Members of the Opposition who have dubbed this budget the “ 2s. 6d. budget “ have failed to take into account the concessions to age pensioners- which will supplement the actual increase of the rate of pension by 2s. 6d. a week. I shall itemize those other concessions because I believe that one cannot repeat a good thing too often. I recall that when I was a member of the Queensland Parliament, Mr. Forgan Smith, who was Premier of the State at the time, whenever he was challenged on the score that he was reiterating something which would win support for his Government, always replied, “ You cannot repeat a good thing too often “. Therefore, I shall itemize these proposed concessions and have them recorded in Hansard so that all and sundry may be informed of the good things that will accompany the actual increase of 2s. Gd. in the rate of pension under this budget. First, the property limit beyond, which no pension is payable is to he increased by £250 to £1,250 for a single age pensioner, and by £500 to £2,500 for a. married couple of pensionable age. At the same time, the value of a home owned by a pensioner will not be included in that property limit. Secondly, the permissible income will be increased by 10s. to £2 a week, making it £4 a week for a married couple of pensionable age. An aged couple will be permitted to have an income of £11 a week between them. I know of many age pensioners who are in good health and can take odd jobs. This concession will be of considerable value to such couples. Thirdly, a. couple of pensionable age will be permitted to have money in the bank, or other property, to the value of £319. Fourthly, they will be permitted to hold life assurance policies with a surrender value of up to £750 for each person. Fifthly, they will be entitled to free medical and pharmaceutical benefits which will be specially provided for pensioners.
– That is stale news.
– If the honorable senator grows old and decrepit, I have no doubt that he will welcome free medical and pharmaceutical benefits. Sixthly, the exemption from payment of income tax by aged persons will be increased from £275 to £375 for a single pensioner, and from £507 to £750 for a married couple.
– Not a single additional benefit will be provided for pensioners under this budget.
– If the honorable’ senator were not one-eyed, he would readily agree that I am stating the facts. Seventhly, of the 375,000 persons now in receipt of the age pension, no fewer than 120,000 will receive increases of the rate of pension of from 12s. 6d. to 32s. 6d. a week.
– Government supporters made that statement three months ago.
– It will bear repeating. As I have already said, one cannot repeat a good thing too often. Eighthly, between 10,000 and 20,000 persons who have qualified by age for the age pension but have not been in receipt of it will now become entitled to receive it, because, under this budget, the means test will be widened to permit them to do so. These concessions must be brought into focus when one is considering the increase of 2s. 6d. a week in the pension rate. Since the Menzies Government assumed office, it Has increased the rate of pension by 64.7 per cent. When th«age pension wa3 established by the Parliament in 1909, the rate of pension was 10s. a week whereas, when the proposalscontained in this budget are implemented,, the age pension will be payable at the rate of 10s. a day. Another interestingfact is that of the pension rate of £3 10s. a week for which provision is now being made, no less than £2 8s. will have beer* provided by right-wing governments similar to the present Liberal-Country party composite Government, whereas Labour governments will have been responsible for making provision for only 22s. of the new age pension of 70s. a week. Having regard to the circumstance* that have existed since this Government assumed office, particularly the heavy calls on revenue in so manydirections, this Government has done verywell not only for the recipients of theage pensions but also for all who derivebenefits from the National Welfare Fund. I am not without hope that a satisfactory form of national insurance on a contributory basis will yet be evolved.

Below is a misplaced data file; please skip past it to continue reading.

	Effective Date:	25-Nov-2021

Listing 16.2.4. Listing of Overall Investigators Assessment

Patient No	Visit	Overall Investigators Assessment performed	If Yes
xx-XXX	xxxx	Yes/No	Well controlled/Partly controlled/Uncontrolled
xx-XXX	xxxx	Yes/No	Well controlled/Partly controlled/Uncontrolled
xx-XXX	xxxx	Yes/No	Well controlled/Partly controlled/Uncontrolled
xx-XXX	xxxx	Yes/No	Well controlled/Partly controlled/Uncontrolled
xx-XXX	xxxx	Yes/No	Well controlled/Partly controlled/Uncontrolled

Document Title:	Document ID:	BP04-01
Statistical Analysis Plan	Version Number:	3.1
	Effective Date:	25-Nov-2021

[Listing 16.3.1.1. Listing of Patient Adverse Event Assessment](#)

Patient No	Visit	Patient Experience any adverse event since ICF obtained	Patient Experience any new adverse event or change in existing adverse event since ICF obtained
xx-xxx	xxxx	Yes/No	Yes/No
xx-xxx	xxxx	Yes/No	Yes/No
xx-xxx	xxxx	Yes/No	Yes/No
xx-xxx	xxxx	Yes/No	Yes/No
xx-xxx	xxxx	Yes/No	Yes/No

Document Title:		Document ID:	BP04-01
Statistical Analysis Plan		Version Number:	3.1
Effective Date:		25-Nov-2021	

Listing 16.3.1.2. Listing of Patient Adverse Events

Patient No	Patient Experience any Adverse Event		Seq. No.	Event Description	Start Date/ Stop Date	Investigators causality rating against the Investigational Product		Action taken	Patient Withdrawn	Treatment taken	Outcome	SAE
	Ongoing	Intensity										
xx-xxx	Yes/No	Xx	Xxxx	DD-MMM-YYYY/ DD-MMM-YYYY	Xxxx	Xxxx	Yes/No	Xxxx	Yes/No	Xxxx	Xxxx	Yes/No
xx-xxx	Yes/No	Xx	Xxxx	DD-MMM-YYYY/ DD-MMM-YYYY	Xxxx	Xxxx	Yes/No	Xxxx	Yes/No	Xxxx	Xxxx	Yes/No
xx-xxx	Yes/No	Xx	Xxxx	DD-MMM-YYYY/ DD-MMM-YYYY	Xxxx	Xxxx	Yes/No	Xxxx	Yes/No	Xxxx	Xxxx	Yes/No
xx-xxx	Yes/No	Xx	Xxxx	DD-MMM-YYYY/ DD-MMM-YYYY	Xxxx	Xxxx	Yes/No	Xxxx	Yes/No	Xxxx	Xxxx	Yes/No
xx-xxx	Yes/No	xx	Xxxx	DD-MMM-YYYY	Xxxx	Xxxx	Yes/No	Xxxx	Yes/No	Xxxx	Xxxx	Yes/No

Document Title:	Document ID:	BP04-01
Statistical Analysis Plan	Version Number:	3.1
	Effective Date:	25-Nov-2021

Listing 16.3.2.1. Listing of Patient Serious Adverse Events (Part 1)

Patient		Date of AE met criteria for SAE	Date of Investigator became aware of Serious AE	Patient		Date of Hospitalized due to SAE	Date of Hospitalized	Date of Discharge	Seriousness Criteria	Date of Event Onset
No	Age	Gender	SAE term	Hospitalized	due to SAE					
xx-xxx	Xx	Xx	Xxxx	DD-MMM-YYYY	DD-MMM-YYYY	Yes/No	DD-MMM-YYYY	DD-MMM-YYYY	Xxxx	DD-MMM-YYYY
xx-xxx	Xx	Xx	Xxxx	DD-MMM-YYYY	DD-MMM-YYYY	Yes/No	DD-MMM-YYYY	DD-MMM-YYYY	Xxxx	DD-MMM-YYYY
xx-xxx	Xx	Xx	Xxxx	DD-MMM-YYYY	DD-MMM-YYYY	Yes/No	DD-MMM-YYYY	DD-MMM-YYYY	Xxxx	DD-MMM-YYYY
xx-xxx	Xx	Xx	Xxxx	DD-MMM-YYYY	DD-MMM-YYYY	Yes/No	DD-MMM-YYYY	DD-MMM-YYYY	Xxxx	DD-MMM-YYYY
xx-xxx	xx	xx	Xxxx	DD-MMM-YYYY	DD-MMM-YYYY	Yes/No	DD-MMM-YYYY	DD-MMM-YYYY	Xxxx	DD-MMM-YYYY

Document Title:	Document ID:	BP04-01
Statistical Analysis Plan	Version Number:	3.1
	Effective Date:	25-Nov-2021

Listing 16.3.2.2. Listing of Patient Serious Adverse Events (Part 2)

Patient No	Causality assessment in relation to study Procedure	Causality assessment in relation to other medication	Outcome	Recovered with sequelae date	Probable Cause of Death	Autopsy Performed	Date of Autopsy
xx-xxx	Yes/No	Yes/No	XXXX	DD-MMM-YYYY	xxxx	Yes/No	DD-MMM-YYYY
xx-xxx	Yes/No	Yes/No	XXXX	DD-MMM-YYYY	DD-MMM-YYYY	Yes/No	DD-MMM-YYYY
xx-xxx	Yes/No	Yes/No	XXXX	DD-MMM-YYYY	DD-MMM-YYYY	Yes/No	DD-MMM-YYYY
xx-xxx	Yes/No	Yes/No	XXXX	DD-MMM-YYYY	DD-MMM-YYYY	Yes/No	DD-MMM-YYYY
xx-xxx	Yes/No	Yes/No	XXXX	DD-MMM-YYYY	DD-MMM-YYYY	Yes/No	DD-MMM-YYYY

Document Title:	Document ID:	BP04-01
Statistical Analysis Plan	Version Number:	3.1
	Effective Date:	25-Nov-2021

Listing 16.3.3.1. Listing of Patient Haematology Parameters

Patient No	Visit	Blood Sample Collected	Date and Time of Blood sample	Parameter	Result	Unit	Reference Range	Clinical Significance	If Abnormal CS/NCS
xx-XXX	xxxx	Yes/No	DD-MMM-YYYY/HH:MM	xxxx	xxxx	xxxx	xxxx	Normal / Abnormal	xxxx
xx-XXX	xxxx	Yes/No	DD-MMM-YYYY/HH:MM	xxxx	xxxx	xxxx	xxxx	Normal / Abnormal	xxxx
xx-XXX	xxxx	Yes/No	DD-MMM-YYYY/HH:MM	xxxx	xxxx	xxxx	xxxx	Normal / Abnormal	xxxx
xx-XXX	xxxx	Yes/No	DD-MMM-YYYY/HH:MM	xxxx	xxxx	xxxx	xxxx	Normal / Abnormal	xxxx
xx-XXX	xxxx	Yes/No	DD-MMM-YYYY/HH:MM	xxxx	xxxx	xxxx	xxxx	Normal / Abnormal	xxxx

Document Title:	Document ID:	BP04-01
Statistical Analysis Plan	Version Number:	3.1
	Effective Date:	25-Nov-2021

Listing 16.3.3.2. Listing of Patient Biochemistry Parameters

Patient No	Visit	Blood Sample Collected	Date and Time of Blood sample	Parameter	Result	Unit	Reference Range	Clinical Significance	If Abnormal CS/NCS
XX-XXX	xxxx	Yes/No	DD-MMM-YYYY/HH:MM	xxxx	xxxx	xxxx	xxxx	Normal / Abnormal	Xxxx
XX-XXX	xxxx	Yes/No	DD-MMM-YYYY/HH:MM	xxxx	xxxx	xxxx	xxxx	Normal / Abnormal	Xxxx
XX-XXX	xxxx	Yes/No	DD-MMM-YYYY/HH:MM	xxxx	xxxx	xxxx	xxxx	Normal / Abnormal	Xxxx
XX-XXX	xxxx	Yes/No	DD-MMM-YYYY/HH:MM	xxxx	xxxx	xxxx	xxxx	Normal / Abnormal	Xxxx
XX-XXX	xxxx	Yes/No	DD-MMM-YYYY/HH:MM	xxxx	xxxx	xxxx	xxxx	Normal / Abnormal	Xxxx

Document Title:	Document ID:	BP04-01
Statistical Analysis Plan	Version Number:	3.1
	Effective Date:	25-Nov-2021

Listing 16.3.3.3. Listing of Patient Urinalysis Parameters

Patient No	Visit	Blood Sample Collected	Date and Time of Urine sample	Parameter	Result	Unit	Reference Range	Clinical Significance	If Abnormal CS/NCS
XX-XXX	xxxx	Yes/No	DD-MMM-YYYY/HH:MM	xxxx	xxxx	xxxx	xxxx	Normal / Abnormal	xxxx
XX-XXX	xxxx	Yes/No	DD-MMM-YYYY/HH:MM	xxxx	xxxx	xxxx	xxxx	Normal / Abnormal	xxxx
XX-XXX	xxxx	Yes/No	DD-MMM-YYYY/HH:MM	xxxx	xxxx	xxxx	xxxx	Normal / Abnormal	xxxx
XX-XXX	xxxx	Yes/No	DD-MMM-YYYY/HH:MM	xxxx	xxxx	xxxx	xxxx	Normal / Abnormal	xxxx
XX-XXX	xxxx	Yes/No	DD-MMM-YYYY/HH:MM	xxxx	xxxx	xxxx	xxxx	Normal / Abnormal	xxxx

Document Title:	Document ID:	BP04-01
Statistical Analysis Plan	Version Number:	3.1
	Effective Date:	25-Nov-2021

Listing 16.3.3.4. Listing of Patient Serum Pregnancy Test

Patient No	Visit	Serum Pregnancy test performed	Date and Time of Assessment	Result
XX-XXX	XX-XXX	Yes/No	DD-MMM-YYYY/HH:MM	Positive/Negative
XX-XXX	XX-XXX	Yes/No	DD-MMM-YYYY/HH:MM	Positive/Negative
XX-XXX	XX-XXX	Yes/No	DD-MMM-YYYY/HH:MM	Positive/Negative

The Leader of the Opposition (Senator McKenna), in the course of his speech, advanced a wholly untenable argument with regard to the loan market when he said that lack of confidence was the cause of the poor public response to government loans in recent years. He supported his colleague, the Leader of the Opposition in the House of Representatives, i» contending that a reduction of the rate of interest could be effected by waving some kind of magic wand. The honorable senator argued that it was wrong for thi* Government to finance capital work? from the Consolidated Revenue Fund to an amount of £200,000,000. I agree with him that it would be far better to use loan funds for that purpose, hut I ask the honorable senator where such funds are to be obtained. The Australian Loan Council has resorted to every device to raise loans, and Labour Premiers, who constitute quite a batch of the members of the Loan Council, have been eager to raise the maximum loan funds possible. The Australian Government also has been keen to see the States accommodated with adequate loan money because it would enable it to avoid the necessity for disbursing taxation revenue to the States to finance their public works. The States have become a drag upon this Government’s revenue owing to the difficulty experienced in raising sufficient loan funds, not for purposes which can legitimately be financed from tax collections, but for capital works. The representatives of this Government and of the State governments on the Australian Loan Council are at- one in their desire to attract investments in governmental loans; but it is one thing to call the spirits from the vasty deep and quite another thing to make them appear. It is one thing to say that the sum of £200,000,000, or £300,000,000, is required for public works but quite another thing to get that sum from public investors: The Chifley Government raised loan funds at a low rate of interest at a time when enterprise had not adjusted itself to the changing post-war scene. At that time, there was an abundance of money; but the scene has changed substantially since then. It was not the Australian Government but the Australian Loan Council which increased the rate of interest progressively from 3$ per cent, to the present rate of 4£ per cent.